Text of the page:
The 2017 Razer Stealth Blade Is The MacBook Pro Clone I've Always Wanted

All images: Sam Rutherford/Gizmodo

For more than a decade, Razer has peddled aggressive, brightly coloured peripherals and PCs to people who cared more about frame rates and kill death ratios than mainstream appeal.

When Razer launched its first ultraportable laptop last year, it was a very different, relatively game-free story.

Now, the Stealth is back with an even more refined design and a slightly bigger screen, but it still isn't any good at playing games — and there isn't even a speck of neon green paint on it. That's very not Razer.

Our $2099 gunmetal grey review unit doesn't even feature the coloured RGB backlighting that Razer shoehorns into practically everything it makes (including its motherfucking coffee mugs).

But you know what? That's just fine, because the Blade Stealth is the MacBook Pro clone with Windows I've always wanted.

Now, before you get all upset about someone calling yet another aluminium-bodied laptop a MacBook clone, come on. Just look at it, from it hinge to its speaker placement and even the indent on the front of the system, the similarities are unmistakable.

Even the colours are pretty much the same; gunmetal is what people used to call space grey before Jony Ive Apple-fied it.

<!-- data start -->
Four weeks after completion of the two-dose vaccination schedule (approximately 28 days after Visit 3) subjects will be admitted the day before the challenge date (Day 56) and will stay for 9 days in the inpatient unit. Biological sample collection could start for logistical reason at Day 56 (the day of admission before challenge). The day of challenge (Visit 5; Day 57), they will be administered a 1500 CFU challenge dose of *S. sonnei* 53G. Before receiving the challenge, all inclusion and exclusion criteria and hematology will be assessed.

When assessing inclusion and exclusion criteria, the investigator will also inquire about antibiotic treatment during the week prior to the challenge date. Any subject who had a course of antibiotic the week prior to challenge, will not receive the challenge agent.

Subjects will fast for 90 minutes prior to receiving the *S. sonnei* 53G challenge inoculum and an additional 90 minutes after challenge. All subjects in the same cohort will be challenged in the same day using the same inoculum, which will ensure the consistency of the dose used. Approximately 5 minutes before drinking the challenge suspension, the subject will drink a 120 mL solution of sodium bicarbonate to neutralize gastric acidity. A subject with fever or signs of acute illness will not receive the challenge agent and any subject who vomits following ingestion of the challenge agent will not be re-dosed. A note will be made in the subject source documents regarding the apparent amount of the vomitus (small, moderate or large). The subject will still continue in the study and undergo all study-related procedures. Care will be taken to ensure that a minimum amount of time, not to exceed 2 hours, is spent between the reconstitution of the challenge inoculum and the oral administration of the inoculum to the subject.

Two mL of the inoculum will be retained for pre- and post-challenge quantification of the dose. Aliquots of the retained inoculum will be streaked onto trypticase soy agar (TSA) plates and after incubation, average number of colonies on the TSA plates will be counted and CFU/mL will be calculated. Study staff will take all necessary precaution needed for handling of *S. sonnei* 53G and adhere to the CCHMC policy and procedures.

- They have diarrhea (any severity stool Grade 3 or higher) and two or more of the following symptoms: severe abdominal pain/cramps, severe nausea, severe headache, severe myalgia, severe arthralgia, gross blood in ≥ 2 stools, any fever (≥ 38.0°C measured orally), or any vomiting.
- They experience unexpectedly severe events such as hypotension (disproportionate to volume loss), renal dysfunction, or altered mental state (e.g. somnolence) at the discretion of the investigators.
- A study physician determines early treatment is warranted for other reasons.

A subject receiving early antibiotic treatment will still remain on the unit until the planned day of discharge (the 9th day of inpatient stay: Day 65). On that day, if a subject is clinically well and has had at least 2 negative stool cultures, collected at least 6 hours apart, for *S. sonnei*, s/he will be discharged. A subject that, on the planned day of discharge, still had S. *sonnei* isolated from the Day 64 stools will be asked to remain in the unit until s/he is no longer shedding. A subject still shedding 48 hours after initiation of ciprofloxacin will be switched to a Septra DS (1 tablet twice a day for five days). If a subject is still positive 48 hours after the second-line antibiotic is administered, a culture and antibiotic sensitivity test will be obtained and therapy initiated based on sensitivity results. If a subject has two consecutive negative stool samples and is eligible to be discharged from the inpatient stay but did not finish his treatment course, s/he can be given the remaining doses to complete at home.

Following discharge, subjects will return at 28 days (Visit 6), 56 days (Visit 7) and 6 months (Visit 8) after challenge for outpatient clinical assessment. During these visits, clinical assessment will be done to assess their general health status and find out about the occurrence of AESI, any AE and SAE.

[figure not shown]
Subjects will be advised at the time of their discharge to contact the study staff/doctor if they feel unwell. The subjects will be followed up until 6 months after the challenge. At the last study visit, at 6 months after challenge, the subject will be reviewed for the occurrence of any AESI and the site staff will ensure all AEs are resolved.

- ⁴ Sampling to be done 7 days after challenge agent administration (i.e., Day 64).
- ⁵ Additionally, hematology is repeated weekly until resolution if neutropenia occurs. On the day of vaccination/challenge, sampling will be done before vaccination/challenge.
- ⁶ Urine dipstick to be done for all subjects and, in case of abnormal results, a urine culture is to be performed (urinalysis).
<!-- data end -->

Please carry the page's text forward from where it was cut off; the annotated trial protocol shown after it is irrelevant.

However Razer has made some subtle, but important deviations from Apple's formula, like the inclusion of both types of USB ports, which is a nice way to bridge the gap between legacy tech and new peripherals.

You even get a full-size HDMI port, so you don't have to carry around a stupid dongle in case you want to connect the Stealth to an external display. And while the Stealth's touchpad is significantly smaller than the one on the MacBook Pro, there's still plenty of room to get things done.

The only way to get that sweet RGB keyboard lighting is to go for the black model. All you get on the gunmetal model is white.

Then there's the Stealth's keyboard, which is way better than the super shallow setups you get on modern Macbook Pros, and there isn't any of that Touch Bar nonsense to deal with, either. You can actually type on it for prolonged periods of time without clubbing your fingers into mangled sausage-shaped messes.

However, I think not including Razer's fancy Chroma backlighting on the gunmetal model is a big mistake. To get that multi-coloured sparkle back, you'll have to opt for a black Stealth. If Razer had gone full RGB with this keyboard, there's nothing stopping people from making all the backlights white when they want to hide their power level.

Then, when you get home and want to relax, you could always turn the rainbow back on and relax to the pulsing, blinking, or breathing of a thousand different colours.

I'm not gonna lie, the Stealth is pretty handsome.